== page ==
Between 2015 and 2017 German trio Zeit carved themselves a niche within the world of extreme metal with three enjoyable – if challenging releases – that fused black metal intensities with an almost industrial abrasiveness. Further releases combined the black metal elements with heavier and doomier riffs, very much showing a band willing to stretch out without any concession to lightening up.
2020 was a busy year for progressive/melodic death metal act Ewigkeit. Their critically acclaimed 2019 album ‘Disclose’ basically set multi-instrumentalist James Fogarty on a roll of creativity and he filled the following year with a wide array of works. The follow up album ‘Scarscape 2.019’ fused Ewigkeit’s distinctive progressive death traits with a science fiction concept that was far less uptight than Arjen Lucassen’s works, before a follow up EP (‘XXIII’) flipped all expectations by dumping the aggression and indulging more of Fogerty’s classic metal influences on a far more melodic disc. He then closed the year by recording some of his angriest sounds to date – material scheduled for release in January ’21 as the ‘Depopulate’ EP.
Norwegian black metal band Mork return in March 2021 with their fifth full lrngth album, ‘Katedralen’. Ahead of the album, the band have shared a new video clip for the lead single ‘ARV’, which contrasts fairly typical scratchy vocals with a Sabbathy doom riff to create an intense slab of extreme Scandinavian metal.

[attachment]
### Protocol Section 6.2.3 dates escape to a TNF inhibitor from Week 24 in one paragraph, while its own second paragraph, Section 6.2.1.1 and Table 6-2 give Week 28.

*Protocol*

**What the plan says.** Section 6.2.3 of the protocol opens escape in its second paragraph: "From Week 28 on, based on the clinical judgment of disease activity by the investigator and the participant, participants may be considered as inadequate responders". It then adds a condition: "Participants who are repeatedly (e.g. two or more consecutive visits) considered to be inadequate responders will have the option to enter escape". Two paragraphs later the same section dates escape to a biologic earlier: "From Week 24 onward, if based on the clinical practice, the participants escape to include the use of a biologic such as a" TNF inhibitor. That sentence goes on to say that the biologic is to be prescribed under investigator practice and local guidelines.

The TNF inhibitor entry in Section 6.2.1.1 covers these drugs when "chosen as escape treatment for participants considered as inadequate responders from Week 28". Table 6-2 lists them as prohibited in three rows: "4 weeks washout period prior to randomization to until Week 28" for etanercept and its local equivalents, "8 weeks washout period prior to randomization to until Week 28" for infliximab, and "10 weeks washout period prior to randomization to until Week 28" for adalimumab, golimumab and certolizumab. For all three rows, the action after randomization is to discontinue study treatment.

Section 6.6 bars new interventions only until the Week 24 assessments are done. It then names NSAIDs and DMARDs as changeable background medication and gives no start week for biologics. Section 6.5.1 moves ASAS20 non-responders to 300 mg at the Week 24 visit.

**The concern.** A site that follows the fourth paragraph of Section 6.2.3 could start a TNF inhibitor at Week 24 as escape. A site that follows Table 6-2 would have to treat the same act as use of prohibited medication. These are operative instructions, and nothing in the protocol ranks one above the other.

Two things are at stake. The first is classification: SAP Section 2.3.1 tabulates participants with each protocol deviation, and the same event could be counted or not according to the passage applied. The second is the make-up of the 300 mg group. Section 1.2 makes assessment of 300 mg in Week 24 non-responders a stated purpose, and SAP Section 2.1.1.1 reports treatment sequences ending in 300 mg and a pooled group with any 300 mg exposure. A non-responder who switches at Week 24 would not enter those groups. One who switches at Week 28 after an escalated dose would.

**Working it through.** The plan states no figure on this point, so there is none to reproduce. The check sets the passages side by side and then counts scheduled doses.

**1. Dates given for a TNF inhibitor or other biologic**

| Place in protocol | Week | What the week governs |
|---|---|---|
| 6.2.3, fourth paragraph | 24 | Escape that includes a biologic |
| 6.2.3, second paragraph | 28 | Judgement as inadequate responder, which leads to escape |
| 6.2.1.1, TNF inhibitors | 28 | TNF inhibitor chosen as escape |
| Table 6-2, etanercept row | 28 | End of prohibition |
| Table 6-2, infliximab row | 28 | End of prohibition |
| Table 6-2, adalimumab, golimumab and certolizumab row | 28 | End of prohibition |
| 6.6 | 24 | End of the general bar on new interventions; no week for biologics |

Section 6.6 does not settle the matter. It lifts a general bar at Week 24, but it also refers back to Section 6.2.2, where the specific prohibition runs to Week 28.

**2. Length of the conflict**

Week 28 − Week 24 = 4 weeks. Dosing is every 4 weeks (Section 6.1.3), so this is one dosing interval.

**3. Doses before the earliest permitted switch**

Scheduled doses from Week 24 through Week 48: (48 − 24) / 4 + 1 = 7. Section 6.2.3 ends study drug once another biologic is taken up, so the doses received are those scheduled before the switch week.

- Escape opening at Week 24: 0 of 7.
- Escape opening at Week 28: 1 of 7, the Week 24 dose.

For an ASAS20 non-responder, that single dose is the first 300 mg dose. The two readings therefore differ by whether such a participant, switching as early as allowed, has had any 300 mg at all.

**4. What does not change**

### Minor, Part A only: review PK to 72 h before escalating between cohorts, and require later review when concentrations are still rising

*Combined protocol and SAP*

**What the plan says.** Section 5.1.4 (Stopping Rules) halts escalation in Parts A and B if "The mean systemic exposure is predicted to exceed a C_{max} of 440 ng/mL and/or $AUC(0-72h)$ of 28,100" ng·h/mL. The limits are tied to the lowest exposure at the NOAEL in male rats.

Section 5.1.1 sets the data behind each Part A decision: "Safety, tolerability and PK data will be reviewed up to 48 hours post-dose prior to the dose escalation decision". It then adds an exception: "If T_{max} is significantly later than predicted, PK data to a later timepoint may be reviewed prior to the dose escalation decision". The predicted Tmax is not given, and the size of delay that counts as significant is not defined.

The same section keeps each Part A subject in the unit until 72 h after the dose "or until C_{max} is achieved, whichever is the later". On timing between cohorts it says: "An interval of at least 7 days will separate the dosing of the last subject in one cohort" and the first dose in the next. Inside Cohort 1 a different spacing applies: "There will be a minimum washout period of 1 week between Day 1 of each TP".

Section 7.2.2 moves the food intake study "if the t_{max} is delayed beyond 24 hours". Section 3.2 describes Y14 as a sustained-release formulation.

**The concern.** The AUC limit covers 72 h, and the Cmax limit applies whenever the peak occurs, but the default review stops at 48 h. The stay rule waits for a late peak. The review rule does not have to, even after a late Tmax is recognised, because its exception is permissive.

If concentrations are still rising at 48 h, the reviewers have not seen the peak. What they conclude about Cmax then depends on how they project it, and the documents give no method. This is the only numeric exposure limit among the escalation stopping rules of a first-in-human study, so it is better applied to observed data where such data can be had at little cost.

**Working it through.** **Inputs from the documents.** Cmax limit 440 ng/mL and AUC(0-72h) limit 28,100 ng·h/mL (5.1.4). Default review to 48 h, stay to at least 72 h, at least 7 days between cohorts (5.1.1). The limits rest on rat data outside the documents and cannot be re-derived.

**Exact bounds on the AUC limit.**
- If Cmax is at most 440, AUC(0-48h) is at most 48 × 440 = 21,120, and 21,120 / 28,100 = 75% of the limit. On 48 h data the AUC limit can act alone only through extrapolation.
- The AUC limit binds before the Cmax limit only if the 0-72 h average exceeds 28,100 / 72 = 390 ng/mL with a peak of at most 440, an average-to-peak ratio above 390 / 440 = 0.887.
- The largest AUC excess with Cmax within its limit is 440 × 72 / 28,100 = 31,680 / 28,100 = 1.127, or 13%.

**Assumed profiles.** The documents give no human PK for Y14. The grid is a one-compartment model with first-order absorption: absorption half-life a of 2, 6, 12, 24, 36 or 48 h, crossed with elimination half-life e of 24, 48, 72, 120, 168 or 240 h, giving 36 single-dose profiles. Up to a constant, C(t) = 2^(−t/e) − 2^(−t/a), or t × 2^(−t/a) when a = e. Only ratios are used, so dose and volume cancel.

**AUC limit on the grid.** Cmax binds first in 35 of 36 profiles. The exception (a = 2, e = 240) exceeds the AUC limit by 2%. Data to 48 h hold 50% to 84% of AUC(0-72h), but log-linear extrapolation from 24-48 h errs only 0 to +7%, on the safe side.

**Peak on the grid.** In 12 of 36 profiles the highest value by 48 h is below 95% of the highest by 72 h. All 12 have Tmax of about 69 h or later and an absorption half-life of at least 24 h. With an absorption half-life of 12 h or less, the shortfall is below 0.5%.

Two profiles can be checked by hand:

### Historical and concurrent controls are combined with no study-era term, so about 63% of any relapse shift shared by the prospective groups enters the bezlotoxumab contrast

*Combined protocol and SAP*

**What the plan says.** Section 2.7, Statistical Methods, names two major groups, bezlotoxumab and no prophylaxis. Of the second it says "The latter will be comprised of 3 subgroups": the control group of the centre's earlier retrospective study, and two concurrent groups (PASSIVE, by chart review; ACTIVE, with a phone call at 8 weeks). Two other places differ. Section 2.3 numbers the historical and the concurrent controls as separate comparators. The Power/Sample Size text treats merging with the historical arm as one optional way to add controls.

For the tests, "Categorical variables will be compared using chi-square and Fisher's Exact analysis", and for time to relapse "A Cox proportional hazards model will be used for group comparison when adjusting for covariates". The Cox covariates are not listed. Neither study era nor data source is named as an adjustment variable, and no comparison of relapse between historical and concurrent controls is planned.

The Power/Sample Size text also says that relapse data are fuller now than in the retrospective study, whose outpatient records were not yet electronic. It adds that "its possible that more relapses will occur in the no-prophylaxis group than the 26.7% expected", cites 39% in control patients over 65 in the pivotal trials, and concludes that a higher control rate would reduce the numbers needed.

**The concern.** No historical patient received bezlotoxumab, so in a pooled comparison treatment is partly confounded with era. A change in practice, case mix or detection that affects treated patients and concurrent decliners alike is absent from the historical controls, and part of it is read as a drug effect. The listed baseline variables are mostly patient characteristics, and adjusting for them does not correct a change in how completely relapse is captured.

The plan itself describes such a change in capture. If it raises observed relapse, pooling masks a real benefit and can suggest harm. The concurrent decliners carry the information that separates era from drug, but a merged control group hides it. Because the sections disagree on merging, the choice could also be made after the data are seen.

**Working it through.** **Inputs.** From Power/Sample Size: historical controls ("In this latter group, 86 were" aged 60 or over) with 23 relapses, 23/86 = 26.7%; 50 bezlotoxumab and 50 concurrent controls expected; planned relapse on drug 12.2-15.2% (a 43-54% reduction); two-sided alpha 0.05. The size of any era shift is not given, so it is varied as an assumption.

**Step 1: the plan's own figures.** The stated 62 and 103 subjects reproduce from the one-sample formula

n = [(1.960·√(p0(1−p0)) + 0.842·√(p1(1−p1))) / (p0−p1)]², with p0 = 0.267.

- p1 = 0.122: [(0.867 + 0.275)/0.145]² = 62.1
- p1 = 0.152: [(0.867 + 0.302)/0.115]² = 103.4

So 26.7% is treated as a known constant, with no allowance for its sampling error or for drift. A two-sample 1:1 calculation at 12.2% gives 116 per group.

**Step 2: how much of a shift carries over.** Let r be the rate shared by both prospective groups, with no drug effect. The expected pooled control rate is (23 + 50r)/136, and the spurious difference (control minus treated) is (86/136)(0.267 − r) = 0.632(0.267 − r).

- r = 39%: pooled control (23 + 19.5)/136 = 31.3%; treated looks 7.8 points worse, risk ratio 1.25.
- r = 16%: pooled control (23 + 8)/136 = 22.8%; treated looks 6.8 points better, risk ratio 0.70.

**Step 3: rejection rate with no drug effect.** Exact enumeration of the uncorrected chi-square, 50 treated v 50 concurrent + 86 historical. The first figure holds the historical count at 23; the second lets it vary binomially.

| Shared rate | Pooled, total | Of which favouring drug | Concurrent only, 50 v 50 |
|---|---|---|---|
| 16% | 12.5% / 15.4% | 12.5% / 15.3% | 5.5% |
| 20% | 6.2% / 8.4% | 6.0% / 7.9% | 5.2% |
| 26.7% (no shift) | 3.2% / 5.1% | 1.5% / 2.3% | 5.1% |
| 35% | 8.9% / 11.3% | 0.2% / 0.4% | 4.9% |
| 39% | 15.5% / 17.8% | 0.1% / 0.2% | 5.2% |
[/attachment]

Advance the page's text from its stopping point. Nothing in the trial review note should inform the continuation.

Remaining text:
When it comes to extreme metal, the Scandinavians have a long and rich history. Quite often, their extremes are rooted in the black metal sphere, but sometimes a more gothic approach will rear its head with interesting results. In the hands of Iceland’s Vofa, the latter definitely applies since their debut album comprises of three very lengthy, title-less pieces that explore the heaviest end of the funeral doom subgenre. In many ways, it sounds almost exactly how its sleeve art looks.
In terms of twenty first century black metal, few bands create intense and dark atmospheres better than the UK’s Necronautical. Far more sophisticated than a pneumatic din with some casual church burning thrown in, their 2019 album ‘Apotheosis’ features seven tracks that show how – when well played – such extreme sounds can be carry a lot of weight in the progressive stakes. This album, although largely created from classic black metal roots, also takes in intensive folk metal and battle metal influences, to create something that ranks among the year’s most interesting extreme metal discs.